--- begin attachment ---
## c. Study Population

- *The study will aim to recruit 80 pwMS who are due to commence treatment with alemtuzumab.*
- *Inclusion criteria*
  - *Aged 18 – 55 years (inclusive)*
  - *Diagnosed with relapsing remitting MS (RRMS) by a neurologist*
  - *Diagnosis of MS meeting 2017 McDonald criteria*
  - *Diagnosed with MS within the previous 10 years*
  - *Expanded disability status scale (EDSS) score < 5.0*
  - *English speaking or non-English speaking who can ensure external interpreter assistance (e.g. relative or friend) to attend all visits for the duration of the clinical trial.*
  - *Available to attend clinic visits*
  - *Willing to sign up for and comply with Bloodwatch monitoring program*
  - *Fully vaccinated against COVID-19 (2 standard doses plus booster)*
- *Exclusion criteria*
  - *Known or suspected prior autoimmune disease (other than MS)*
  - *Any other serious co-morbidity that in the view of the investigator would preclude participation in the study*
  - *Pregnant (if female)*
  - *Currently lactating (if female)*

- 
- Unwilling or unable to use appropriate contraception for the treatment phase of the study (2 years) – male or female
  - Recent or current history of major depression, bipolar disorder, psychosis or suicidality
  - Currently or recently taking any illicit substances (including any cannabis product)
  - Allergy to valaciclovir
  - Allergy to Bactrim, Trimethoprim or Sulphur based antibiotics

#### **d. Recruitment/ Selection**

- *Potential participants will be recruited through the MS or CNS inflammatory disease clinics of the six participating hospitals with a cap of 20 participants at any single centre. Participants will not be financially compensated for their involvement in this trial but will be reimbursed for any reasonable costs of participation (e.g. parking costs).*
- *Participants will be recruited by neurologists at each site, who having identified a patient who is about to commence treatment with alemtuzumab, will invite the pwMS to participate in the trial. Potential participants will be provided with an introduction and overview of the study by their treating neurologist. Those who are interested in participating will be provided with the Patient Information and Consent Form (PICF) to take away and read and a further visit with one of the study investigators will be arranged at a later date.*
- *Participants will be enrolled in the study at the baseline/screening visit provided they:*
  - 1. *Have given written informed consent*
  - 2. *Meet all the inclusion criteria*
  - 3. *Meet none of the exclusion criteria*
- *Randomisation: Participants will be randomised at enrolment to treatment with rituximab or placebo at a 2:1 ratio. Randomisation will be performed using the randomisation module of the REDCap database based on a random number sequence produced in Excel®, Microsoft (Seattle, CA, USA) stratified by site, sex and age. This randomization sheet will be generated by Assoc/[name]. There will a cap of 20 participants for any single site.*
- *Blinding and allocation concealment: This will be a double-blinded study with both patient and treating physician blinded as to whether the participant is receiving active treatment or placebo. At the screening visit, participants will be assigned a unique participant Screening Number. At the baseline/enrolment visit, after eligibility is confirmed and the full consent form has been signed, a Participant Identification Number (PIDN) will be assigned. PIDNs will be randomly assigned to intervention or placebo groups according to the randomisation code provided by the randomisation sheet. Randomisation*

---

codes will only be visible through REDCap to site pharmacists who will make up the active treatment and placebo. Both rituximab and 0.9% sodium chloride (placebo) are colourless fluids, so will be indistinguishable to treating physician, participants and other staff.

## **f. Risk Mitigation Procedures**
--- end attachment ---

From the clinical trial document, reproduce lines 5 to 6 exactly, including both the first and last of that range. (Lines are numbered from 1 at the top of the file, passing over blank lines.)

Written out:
  - *Diagnosed with relapsing remitting MS (RRMS) by a neurologist*
  - *Diagnosis of MS meeting 2017 McDonald criteria*